Maybe it was the Vendy Awards (which we sadly missed, due to conflicts with Taste Talks), but we’re just loving on food trucks this week. And we were especially happy to hear that one of our new favorites recently walked away with the Rookie of the Year prize—the maple syrup-centric Snowday, a subsidiary of the not-for-profit organization, Drive Change.
Borne out of so much more than a desire to circumvent brick-and-mortar costs, or indulge in madcap, handheld, multi-ethnic culinary explorations, Snowday and Drive Change are social enterprises, designed around hiring, educating and empowering young people recently released from the prison system. And Jordyn Lexton is the brains (and heart) of the operation; a former teacher at Rikers Island, looking for a way to halt the dead-end, self-destructive cycle facing incarcerated adolescents.
“New York is actually one of two states where 16-year-olds are imprisoned as adults, and working with inmates aged 16-18, I was witnessing first hand the crippling impact of the system on youth,” Lexton explained. “Many of my students were filled with potential; wanting to go on towards full, bright futures. But the barrier that they faced by way of employment and educational opportunities were often so large, that many of them would often recycle back into the system and into my classroom.”
After noticing that the one place adolescents were able to express creativity on Rikers (leading to an increased sense of self) was the culinary arts program, Lexton decided to translate her own life-long passion for food into a proactive business model, where she could directly employ young people and teach transferable skills. “I loved the idea of launching a food truck, being mobile, so we could get out in the community and build some sort of movement around reform and change,” Lexton said, “but also give these young people the ability to connect with others in a social way, one that feels positive and fosters self esteem.”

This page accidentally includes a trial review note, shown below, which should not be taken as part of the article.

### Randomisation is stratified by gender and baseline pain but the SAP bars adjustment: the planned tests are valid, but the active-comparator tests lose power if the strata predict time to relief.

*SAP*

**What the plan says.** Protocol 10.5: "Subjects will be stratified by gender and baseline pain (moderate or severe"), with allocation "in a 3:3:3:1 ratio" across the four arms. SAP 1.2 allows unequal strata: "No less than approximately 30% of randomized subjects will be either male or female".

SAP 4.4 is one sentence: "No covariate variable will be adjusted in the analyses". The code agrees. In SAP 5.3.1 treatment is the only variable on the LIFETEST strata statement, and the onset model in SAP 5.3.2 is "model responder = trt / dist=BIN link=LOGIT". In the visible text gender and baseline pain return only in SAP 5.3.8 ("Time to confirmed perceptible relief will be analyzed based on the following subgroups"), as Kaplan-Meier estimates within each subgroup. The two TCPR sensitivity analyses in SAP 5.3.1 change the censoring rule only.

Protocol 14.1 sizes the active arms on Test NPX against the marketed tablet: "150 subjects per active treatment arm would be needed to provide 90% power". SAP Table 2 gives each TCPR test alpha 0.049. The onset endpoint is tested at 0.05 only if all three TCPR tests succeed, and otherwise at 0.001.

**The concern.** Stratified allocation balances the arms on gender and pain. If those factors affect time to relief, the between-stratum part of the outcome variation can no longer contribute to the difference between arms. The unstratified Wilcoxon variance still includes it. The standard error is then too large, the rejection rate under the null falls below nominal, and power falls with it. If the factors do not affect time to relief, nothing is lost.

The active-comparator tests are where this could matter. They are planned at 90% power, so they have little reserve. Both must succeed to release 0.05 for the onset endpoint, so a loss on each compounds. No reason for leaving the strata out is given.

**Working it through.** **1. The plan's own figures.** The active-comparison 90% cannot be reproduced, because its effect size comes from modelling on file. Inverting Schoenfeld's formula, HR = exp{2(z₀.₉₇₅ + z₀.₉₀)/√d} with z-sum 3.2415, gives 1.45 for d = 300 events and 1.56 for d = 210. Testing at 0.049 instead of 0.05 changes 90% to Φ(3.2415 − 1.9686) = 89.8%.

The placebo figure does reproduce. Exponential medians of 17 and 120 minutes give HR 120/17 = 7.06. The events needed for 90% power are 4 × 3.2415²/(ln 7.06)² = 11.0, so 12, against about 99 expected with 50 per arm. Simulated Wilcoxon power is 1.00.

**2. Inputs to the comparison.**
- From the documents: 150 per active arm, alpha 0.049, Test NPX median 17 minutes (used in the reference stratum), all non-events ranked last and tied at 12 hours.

Lexton’s first course of action (after quitting Rikers) was to apprentice on the Kimchi Taco truck, learning the ins-and-outs of the food truck industry, as well as working in the reentry spaces of other organizations, in order to educate herself on best practices. She began fundraising in spring of 2013, and by April of 2014, was able to fully realize Snowday, refurbishing a truck, and hiring an initial pilot group of eight employees, all recently released from prison.
And they do far more than just work the window—each is involved with the day-to-day aspects of running and managing the business, including designing and conceptualizing the menu, focused on maple syrup-infused dishes (Lexton refers to Snowday as a “healthy, farm-to-truck sugar shack on wheels”). The best-selling item is the maple grilled cheese sandwich, but other offerings currently include pancake poppers, maple bacon brussels sprouts, quinoa salad, and beer-battered maple onion rings with house-pickled veg—all sourced from local, urban farms or upstate NY suppliers.
“We recently promoted one of our employees to kitchen manager, and he’s the sous chef in every sense of the word,” Lexton says. “And all of our guys are in charge of prepping the food, coming up with new ideas, and thinking of ways to expand. The rest of us are just the support system, providing whatever tools necessary so they can change the course of their lives, and further themselves in this field.”
For more info, visit snowdayfoodtruck.com
Snowday can be found at Prospect Park on every third Sunday, and the Brooklyn Navy Yard on Thursdays. They’ll also be at the Navy Yard’s BLDG 92 this Friday, co-hosting a celebration of food innovation and entrepreneurship, tickets can be purchased here.